One of the biggest paradoxes that exist in a financial plan is simply put: the best savers are often the worst spenders.
This is because they are always looking for ways to save money, even if it means sacrificing their own comfort or convenience. They are frugal, disciplined, and diligent when it comes to managing their finances. And as a result, they are able to put away large sums of money over time. But all that saving comes at a cost. Because the best savers are also the people who are least likely to spend their money. They live in constant fear of overspending and often deprive themselves of the things they truly want in life.
I was playing golf last summer with a good friend of mine who is very successful. He was telling me how he used to enjoy spending his money on nice things like cars, watches, etc., but now he gets the most satisfaction out of seeing his accounts grow vs spending on nice things. This is not uncommon for many clients in busy professions. Many people that find great success in their career are very disciplined and goal focused, and they treat their finances the same way. They save for financial independence goals or for kid’s education, and they end up getting into a habit of saving just to save vs saving intentionally and making sure that they are enjoying their money by balancing this with spending along the way. These clients tend to struggle with balance in all aspects of their lives, and this is where some coaching comes into play as a financial advisor to make sure that clients are enjoying their hard earned wealth.
Every financial decision has a financial aspect and a peace of mind component to it as well. Our job as financial advisors is to make sure that we are giving clients advice that is not just the best financial decision, but also aligns with their core values and gives peace of mind to making key decisions. This is especially true when it comes to retirement planning.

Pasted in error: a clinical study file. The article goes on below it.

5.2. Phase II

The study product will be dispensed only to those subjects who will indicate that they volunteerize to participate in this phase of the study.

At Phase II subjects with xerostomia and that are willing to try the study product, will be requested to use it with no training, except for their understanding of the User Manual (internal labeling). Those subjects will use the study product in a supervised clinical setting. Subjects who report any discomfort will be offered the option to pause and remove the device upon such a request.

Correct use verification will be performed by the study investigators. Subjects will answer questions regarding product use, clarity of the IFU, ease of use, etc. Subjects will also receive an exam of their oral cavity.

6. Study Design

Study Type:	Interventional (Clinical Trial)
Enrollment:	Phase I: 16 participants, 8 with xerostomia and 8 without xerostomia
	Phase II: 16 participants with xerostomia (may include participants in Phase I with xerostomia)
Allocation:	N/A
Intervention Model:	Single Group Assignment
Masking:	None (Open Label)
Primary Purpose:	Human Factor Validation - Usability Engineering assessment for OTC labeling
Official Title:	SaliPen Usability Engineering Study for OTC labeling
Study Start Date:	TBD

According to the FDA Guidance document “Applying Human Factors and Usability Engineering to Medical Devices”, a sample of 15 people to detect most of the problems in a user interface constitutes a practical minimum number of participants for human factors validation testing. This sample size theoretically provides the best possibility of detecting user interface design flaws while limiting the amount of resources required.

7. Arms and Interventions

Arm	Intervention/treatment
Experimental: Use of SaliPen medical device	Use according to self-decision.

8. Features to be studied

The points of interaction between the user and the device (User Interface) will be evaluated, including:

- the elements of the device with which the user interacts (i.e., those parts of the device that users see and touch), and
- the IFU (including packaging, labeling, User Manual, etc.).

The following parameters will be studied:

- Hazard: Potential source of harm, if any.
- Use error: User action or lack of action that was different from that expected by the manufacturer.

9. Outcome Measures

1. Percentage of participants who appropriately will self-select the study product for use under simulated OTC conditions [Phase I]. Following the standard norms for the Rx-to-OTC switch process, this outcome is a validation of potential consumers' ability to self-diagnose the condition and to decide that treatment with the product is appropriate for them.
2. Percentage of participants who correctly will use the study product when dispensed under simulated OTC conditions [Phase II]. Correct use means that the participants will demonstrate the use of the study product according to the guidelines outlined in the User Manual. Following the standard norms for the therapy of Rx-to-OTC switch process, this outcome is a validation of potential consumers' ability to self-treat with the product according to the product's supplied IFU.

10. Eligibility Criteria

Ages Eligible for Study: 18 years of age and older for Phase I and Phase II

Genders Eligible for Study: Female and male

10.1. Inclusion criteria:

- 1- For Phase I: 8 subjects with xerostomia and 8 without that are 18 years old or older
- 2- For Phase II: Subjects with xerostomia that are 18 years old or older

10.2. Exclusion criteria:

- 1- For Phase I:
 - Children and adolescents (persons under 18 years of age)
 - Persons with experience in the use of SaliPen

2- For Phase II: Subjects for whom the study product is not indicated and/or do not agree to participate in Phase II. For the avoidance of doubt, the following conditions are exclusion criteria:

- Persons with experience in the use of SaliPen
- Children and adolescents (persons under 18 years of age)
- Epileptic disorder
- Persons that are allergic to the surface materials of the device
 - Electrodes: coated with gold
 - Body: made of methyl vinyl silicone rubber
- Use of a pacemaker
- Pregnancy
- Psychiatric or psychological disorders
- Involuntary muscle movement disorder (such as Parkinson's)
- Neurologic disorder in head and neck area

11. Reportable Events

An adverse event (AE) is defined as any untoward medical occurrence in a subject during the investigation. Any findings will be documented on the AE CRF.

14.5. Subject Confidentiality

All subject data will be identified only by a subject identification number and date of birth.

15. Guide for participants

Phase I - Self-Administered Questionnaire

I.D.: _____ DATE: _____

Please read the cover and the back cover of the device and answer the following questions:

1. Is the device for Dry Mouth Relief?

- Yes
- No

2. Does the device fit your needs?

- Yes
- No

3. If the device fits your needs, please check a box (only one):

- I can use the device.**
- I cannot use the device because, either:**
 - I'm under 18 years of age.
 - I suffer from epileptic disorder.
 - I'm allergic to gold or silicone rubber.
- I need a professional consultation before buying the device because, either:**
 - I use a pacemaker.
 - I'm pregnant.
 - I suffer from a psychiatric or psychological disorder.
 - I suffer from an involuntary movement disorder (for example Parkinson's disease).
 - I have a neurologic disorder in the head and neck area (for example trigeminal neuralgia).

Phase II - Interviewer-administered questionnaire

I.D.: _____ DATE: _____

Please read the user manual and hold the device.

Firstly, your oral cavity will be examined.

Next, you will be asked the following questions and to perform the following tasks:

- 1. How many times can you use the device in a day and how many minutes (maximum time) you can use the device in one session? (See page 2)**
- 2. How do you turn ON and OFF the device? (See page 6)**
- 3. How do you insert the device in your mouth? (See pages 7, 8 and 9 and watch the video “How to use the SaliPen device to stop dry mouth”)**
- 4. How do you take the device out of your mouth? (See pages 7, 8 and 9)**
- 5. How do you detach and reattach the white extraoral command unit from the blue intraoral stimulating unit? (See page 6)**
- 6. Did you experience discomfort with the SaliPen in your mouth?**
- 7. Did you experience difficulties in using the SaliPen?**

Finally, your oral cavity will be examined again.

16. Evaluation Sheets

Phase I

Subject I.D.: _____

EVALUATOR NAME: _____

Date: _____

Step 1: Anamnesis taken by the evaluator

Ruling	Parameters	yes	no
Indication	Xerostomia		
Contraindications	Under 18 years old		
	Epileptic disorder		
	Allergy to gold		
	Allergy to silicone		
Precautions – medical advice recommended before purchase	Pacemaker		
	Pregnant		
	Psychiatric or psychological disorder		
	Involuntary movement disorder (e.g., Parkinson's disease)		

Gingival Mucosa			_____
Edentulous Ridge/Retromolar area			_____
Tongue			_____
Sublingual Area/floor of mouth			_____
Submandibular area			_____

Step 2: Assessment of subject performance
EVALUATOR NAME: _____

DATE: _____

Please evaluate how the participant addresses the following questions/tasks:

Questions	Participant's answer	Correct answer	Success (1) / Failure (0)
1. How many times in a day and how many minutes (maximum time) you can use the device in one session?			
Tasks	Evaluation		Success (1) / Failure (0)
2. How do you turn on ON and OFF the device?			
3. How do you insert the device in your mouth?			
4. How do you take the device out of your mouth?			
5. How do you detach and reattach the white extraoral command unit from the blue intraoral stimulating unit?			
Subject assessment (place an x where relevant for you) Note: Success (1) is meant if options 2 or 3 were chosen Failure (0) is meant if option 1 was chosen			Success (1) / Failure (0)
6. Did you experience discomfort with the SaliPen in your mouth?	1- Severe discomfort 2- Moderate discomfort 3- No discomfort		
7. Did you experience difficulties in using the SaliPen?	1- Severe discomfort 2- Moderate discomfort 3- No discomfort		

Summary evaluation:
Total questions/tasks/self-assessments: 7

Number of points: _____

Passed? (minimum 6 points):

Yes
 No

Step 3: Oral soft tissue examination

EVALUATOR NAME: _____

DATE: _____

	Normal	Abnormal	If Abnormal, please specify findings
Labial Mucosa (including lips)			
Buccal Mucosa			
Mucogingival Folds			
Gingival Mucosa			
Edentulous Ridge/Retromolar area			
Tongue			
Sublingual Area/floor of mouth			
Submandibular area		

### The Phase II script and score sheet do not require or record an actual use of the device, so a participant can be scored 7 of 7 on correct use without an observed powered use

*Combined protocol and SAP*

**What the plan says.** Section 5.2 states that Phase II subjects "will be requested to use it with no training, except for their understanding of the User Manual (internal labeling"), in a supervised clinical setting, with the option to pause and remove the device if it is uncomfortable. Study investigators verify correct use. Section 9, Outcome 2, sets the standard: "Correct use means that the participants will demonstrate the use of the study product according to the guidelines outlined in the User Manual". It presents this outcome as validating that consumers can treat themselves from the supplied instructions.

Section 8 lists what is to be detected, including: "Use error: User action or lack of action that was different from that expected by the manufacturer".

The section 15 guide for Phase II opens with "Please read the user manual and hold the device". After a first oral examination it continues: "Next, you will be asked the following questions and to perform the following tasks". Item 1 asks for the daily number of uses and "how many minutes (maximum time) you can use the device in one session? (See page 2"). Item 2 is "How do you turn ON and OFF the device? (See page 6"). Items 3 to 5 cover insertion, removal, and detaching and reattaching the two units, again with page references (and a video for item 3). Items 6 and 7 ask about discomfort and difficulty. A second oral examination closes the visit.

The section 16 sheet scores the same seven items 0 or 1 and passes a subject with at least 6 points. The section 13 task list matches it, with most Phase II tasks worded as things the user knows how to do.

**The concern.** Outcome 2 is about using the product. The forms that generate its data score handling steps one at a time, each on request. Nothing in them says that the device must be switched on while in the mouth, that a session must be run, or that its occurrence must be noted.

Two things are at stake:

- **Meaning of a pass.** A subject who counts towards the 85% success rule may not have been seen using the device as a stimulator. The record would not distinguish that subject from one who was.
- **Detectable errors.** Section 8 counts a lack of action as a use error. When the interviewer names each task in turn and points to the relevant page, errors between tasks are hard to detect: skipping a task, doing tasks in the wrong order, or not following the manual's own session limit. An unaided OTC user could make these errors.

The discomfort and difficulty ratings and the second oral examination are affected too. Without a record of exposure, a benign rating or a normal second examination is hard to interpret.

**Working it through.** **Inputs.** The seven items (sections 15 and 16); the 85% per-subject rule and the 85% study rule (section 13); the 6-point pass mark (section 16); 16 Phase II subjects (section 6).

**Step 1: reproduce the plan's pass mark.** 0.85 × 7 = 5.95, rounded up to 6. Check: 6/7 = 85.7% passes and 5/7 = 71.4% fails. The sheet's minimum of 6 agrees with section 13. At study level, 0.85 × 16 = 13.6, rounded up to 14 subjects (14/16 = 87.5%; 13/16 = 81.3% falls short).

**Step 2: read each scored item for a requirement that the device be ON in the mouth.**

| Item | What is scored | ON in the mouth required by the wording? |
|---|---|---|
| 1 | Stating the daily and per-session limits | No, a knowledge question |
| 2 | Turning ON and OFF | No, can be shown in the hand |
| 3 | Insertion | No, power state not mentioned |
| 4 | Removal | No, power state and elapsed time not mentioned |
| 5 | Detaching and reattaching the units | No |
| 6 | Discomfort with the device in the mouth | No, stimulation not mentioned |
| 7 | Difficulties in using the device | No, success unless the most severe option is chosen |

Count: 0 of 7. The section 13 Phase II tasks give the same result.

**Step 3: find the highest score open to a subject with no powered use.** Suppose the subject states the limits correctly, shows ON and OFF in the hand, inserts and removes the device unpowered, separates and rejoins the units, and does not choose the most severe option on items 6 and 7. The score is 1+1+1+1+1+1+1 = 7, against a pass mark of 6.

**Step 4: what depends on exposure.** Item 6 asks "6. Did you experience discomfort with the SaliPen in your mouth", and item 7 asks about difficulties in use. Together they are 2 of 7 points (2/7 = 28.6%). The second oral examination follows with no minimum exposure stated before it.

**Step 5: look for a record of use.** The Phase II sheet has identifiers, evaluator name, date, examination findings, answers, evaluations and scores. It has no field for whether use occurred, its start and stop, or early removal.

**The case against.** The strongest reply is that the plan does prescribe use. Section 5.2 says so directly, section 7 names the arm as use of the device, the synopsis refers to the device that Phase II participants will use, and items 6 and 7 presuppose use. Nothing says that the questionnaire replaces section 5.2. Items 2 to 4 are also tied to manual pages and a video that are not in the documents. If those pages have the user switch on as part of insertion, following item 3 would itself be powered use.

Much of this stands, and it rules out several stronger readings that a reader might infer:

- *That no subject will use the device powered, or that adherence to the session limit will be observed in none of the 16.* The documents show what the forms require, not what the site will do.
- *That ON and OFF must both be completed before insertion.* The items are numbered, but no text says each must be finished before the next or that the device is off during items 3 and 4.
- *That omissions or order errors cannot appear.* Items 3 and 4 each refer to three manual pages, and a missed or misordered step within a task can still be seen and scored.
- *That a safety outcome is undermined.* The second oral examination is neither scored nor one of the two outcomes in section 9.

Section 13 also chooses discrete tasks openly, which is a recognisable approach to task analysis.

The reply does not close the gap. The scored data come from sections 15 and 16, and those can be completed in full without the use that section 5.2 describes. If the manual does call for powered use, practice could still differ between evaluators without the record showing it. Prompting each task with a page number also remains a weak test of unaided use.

In our opinion, if a client “over accumulates” assets when they get to retirement, and has no goal of leaving a legacy for charities or kids, then some calibration should have occurred in their 30’s through 50’s. We have seen far too many situations where we begin working with a client that is in their 60’s with a large net worth where they are stressed financially, and they have no idea when they will be financially independent. Many of these situations end up where the client works at a very high level into their 70’s, they end up with health problems, and they never get to enjoy the money that they accumulated.
Sometimes a greatest strength can flip on us into our greatest weakness. And saving to save, or accumulating to accumulate can be one example of this.
For some, a great plan may be accumulating as much as possible because that is what brings them peace of mind, they want early financial independence, and they also want to leave a legacy for their kids.
For some, a great plan may be accumulating just enough to fund college, retire at a reasonable age, and then not leave a legacy.
There is no right or wrong answer in a clients “why” or their goals.
But there is clear evidence that shows goals and value based accumulation of wealth helps people ensure their wealth is supporting their life by design (and not the other way around).
This is why our firm is called Equilibrium Wealth Advisors, so that we can help create equilibrium and balance. This is best done by clearly understanding client’s values and goals, and making sure that their balance sheet and financial plan is always in support of these. Often this means training clients that have been in extreme save mode to spend more money and enjoy the fruits of their labors.
More specifically for a client entering retirement, they have generally spent their whole career, learning how to generate a high income, and also have done a great job of saving to accumulate a high net worth.
How are you balancing the competitions and paradoxes that exist in your financial plan?
Equilibrium Wealth Advisors is a registered investment advisor. The contents of this article are for educational purposes only and do not represent investment advice.
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